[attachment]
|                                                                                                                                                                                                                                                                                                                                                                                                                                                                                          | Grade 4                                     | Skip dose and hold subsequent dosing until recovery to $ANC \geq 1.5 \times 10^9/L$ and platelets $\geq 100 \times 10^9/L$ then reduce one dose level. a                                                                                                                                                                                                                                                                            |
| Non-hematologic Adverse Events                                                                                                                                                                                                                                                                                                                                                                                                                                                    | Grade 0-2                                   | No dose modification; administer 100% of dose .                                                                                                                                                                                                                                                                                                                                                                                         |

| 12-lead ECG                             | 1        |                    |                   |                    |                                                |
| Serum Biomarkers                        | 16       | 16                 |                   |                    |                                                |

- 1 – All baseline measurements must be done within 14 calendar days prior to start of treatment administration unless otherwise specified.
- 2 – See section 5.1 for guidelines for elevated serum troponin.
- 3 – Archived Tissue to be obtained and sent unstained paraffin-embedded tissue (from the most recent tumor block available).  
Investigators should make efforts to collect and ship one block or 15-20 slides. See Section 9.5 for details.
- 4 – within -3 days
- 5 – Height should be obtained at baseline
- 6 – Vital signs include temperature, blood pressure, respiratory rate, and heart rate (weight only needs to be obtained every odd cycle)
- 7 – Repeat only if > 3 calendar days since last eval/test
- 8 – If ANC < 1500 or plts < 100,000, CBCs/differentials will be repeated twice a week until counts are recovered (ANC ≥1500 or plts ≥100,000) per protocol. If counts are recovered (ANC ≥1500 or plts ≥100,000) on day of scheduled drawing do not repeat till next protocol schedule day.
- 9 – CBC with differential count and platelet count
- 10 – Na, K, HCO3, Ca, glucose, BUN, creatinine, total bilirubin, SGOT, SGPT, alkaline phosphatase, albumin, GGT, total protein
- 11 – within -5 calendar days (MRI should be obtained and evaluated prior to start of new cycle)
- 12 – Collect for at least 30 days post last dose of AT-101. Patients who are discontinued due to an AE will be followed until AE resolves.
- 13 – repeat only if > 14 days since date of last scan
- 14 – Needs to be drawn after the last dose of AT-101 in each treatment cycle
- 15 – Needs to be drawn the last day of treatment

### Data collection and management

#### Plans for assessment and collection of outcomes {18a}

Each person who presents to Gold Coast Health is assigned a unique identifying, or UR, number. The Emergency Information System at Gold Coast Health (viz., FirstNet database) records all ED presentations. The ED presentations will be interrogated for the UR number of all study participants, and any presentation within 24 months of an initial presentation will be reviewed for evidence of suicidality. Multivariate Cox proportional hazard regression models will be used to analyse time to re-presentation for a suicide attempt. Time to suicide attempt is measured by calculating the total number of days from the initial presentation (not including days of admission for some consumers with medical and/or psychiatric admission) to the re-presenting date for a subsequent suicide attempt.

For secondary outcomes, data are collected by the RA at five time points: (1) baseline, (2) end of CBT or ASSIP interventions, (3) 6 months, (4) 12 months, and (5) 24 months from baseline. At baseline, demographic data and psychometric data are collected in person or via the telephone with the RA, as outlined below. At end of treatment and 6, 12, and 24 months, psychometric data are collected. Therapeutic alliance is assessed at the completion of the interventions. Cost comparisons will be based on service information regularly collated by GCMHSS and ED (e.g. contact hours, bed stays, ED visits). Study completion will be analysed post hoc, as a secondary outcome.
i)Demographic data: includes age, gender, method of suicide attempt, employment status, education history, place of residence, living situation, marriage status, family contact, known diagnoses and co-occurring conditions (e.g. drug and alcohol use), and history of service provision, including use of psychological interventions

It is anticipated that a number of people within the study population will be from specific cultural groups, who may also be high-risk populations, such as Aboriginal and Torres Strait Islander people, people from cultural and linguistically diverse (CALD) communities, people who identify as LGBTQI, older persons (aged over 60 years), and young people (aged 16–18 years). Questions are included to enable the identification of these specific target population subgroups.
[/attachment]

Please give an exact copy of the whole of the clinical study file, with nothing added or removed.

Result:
|                                                                                                                                                                                                                                                                                                                                                                                                                                                                                          | Grade 4                                     | Skip dose and hold subsequent dosing until recovery to $ANC \geq 1.5 \times 10^9/L$ and platelets $\geq 100 \times 10^9/L$ then reduce one dose level. a                                                                                                                                                                                                                                                                            |
| Non-hematologic Adverse Events                                                                                                                                                                                                                                                                                                                                                                                                                                                    | Grade 0-2                                   | No dose modification; administer 100% of dose .                                                                                                                                                                                                                                                                                                                                                                                         |

| 12-lead ECG                             | 1        |                    |                   |                    |                                                |
| Serum Biomarkers                        | 16       | 16                 |                   |                    |                                                |

- 1 – All baseline measurements must be done within 14 calendar days prior to start of treatment administration unless otherwise specified.
- 2 – See section 5.1 for guidelines for elevated serum troponin.
- 3 – Archived Tissue to be obtained and sent unstained paraffin-embedded tissue (from the most recent tumor block available).  
Investigators should make efforts to collect and ship one block or 15-20 slides. See Section 9.5 for details.
- 4 – within -3 days
- 5 – Height should be obtained at baseline
- 6 – Vital signs include temperature, blood pressure, respiratory rate, and heart rate (weight only needs to be obtained every odd cycle)
- 7 – Repeat only if > 3 calendar days since last eval/test
- 8 – If ANC < 1500 or plts < 100,000, CBCs/differentials will be repeated twice a week until counts are recovered (ANC ≥1500 or plts ≥100,000) per protocol. If counts are recovered (ANC ≥1500 or plts ≥100,000) on day of scheduled drawing do not repeat till next protocol schedule day.
- 9 – CBC with differential count and platelet count
- 10 – Na, K, HCO3, Ca, glucose, BUN, creatinine, total bilirubin, SGOT, SGPT, alkaline phosphatase, albumin, GGT, total protein
- 11 – within -5 calendar days (MRI should be obtained and evaluated prior to start of new cycle)
- 12 – Collect for at least 30 days post last dose of AT-101. Patients who are discontinued due to an AE will be followed until AE resolves.
- 13 – repeat only if > 14 days since date of last scan
- 14 – Needs to be drawn after the last dose of AT-101 in each treatment cycle
- 15 – Needs to be drawn the last day of treatment

### Data collection and management

#### Plans for assessment and collection of outcomes {18a}

Each person who presents to Gold Coast Health is assigned a unique identifying, or UR, number. The Emergency Information System at Gold Coast Health (viz., FirstNet database) records all ED presentations. The ED presentations will be interrogated for the UR number of all study participants, and any presentation within 24 months of an initial presentation will be reviewed for evidence of suicidality. Multivariate Cox proportional hazard regression models will be used to analyse time to re-presentation for a suicide attempt. Time to suicide attempt is measured by calculating the total number of days from the initial presentation (not including days of admission for some consumers with medical and/or psychiatric admission) to the re-presenting date for a subsequent suicide attempt.

For secondary outcomes, data are collected by the RA at five time points: (1) baseline, (2) end of CBT or ASSIP interventions, (3) 6 months, (4) 12 months, and (5) 24 months from baseline. At baseline, demographic data and psychometric data are collected in person or via the telephone with the RA, as outlined below. At end of treatment and 6, 12, and 24 months, psychometric data are collected. Therapeutic alliance is assessed at the completion of the interventions. Cost comparisons will be based on service information regularly collated by GCMHSS and ED (e.g. contact hours, bed stays, ED visits). Study completion will be analysed post hoc, as a secondary outcome.
i)Demographic data: includes age, gender, method of suicide attempt, employment status, education history, place of residence, living situation, marriage status, family contact, known diagnoses and co-occurring conditions (e.g. drug and alcohol use), and history of service provision, including use of psychological interventions

It is anticipated that a number of people within the study population will be from specific cultural groups, who may also be high-risk populations, such as Aboriginal and Torres Strait Islander people, people from cultural and linguistically diverse (CALD) communities, people who identify as LGBTQI, older persons (aged over 60 years), and young people (aged 16–18 years). Questions are included to enable the identification of these specific target population subgroups.